Slogan of the day: "I'm glad I'm not Nick!"

Carol said...

I kind of agree with both Chris and Victor on the direction things might go. What makes it interesting to me, is that it seems that the UK is going through some kind of political, economic and maybe social upheaval. This maybe equivalent to shifts in the mid-70s, which ultimately delivered the shift to neoliberalism in the 80s and beyond. I have no real idea of where the current situation will lead.

I tend to agree that it would maybe be best for Nick Clegg to either do a minimal Confidence and Supply deal with Cameron, or stand back and let the Tories try to form a minority government. Then Labour could have a bit of time to re-form and, hopefully change direction, with another election before too long.

However, at heart, I want the Lib Dems & Labour, plus some minor parties, to make agreements that allow a Labour-led government. This would require Brown saying he will step down in the near future, and making a REAL commitment to establish Proportional Representation. Though it looks to me that Brown and some of the senior Labour MPs will not be flexible enough to allow this.

I also think there's a chance of unrest in the streets if many people in the population feel the chance of a change has been stifled. Meanwhile the economic problems in Europe could also fuel unrest.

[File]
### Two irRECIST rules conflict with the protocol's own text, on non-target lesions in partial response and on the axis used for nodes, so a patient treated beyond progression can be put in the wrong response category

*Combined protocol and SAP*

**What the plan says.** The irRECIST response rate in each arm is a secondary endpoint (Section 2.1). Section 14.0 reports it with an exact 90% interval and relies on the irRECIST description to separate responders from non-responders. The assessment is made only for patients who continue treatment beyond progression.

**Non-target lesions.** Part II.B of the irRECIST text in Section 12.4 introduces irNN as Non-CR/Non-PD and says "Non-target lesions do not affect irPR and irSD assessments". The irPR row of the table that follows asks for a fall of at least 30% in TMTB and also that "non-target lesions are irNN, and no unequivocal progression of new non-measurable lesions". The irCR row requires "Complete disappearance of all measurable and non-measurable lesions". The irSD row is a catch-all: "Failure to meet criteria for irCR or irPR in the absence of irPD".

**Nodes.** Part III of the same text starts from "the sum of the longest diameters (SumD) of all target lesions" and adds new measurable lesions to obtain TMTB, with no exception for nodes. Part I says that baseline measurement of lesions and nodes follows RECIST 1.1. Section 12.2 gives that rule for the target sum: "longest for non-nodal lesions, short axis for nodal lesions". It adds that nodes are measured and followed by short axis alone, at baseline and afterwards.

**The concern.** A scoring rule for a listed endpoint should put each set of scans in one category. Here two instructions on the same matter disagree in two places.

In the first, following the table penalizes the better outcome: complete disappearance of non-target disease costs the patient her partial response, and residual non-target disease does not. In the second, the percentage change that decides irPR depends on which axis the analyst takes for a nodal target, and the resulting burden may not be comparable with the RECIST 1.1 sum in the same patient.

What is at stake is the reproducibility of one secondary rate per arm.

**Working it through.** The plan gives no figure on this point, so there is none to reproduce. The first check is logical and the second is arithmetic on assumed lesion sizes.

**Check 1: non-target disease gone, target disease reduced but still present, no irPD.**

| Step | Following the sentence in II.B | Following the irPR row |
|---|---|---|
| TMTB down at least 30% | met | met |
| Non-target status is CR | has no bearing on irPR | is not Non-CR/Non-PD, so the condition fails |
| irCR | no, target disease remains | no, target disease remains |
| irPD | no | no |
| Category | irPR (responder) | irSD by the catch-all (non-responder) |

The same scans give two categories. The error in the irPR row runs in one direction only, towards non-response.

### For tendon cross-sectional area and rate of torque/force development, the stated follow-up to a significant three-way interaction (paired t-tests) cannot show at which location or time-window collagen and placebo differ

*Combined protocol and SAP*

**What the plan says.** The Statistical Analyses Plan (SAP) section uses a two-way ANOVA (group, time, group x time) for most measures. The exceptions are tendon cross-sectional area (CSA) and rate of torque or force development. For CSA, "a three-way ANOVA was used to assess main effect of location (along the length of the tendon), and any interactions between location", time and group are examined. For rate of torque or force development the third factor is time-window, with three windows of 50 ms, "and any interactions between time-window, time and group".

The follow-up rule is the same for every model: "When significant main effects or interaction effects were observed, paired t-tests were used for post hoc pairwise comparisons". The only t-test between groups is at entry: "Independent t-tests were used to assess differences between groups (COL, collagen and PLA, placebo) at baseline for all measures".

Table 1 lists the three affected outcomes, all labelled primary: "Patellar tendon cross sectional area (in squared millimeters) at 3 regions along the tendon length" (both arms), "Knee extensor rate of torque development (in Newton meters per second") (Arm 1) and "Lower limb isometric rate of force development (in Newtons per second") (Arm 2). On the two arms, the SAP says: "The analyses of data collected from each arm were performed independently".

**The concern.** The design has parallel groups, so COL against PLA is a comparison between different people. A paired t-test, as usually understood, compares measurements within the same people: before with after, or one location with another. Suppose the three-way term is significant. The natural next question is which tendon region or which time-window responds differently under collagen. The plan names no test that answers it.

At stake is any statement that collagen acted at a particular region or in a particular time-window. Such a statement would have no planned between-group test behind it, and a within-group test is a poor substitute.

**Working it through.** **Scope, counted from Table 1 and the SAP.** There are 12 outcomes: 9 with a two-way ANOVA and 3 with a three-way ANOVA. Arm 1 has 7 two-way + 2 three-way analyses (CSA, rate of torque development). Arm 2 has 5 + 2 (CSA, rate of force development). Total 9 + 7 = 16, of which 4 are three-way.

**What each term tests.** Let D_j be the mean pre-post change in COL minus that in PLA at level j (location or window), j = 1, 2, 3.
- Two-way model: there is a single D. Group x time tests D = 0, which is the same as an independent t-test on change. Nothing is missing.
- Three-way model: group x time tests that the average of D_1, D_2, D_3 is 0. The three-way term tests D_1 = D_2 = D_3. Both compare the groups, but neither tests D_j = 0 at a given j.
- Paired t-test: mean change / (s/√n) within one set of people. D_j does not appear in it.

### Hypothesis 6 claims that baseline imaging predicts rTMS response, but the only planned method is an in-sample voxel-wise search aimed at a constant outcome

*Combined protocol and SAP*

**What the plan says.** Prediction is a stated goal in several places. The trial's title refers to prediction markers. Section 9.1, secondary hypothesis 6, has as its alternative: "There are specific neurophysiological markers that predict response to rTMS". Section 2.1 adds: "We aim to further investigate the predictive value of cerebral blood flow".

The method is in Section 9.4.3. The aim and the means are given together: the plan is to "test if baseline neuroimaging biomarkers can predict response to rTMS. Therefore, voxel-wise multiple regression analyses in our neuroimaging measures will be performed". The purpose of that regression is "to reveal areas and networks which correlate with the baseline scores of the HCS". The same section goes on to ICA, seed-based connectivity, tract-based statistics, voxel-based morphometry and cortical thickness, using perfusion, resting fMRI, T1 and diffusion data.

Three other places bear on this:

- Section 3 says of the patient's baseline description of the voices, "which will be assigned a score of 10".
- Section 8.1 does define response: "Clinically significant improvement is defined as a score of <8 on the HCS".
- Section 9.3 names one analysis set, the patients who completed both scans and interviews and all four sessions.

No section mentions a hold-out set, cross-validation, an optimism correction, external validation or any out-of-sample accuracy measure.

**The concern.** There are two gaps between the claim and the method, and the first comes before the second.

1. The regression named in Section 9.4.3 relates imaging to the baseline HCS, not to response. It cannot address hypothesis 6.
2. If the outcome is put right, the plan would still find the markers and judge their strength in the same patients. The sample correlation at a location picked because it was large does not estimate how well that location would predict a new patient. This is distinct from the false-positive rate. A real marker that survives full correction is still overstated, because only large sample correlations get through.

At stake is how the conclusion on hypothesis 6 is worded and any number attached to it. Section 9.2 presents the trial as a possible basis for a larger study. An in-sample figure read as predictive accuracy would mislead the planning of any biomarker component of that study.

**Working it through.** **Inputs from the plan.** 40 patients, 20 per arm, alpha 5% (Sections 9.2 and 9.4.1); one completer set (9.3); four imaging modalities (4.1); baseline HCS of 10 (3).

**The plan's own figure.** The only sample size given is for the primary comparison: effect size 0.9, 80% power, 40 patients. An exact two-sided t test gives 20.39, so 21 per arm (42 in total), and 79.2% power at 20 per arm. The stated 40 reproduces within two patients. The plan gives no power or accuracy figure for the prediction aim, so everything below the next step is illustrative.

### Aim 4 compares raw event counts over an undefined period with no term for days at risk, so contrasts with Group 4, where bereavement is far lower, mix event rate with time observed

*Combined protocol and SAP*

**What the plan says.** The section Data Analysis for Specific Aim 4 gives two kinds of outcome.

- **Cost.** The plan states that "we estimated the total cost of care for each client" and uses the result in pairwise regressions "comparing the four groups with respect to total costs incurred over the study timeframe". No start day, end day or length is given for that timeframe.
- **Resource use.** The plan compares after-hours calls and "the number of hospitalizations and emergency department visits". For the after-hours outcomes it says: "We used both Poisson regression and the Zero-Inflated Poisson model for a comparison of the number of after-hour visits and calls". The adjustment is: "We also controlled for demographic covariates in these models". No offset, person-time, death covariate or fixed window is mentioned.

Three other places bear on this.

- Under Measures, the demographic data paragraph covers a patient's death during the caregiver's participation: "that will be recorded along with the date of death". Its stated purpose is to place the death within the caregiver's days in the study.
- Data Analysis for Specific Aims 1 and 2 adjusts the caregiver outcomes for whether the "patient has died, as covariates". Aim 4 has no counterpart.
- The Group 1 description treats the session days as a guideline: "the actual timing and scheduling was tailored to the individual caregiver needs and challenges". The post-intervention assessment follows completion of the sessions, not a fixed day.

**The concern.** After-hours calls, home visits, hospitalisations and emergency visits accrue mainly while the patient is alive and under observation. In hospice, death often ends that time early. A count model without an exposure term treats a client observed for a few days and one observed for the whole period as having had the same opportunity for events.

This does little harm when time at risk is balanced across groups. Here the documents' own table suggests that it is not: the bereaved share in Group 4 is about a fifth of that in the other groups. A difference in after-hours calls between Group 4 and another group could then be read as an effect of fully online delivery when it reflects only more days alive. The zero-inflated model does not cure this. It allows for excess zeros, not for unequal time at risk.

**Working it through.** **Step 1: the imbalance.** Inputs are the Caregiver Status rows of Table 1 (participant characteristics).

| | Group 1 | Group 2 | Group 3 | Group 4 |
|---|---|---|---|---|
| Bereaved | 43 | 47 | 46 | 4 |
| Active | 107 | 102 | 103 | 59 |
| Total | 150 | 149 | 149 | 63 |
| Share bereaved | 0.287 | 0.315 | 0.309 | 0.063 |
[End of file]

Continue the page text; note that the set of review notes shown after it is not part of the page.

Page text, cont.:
Chris, do you think the situation in the UK shows that FPP is now too out of step with British society, and that there will be electoral disorder now until the system is changed? Is it a similar situation to when NZ switched to MMP? (I wasn’t in NZ then). And do you think there any significance in the fact that the mainstream media was unable to deliver a decisive Tory majority? i.e., their influence isn’t as strong as in the past?

Chris Trotter said...

From this distance, Carol, it's difficult to predict exactly how things will go.

What is very clear, however, is that conventional politics have become, as you say, "disordered".

This may not last, but if it continues history suggests that normally solid institutional and political boundaries will begin to dissolve.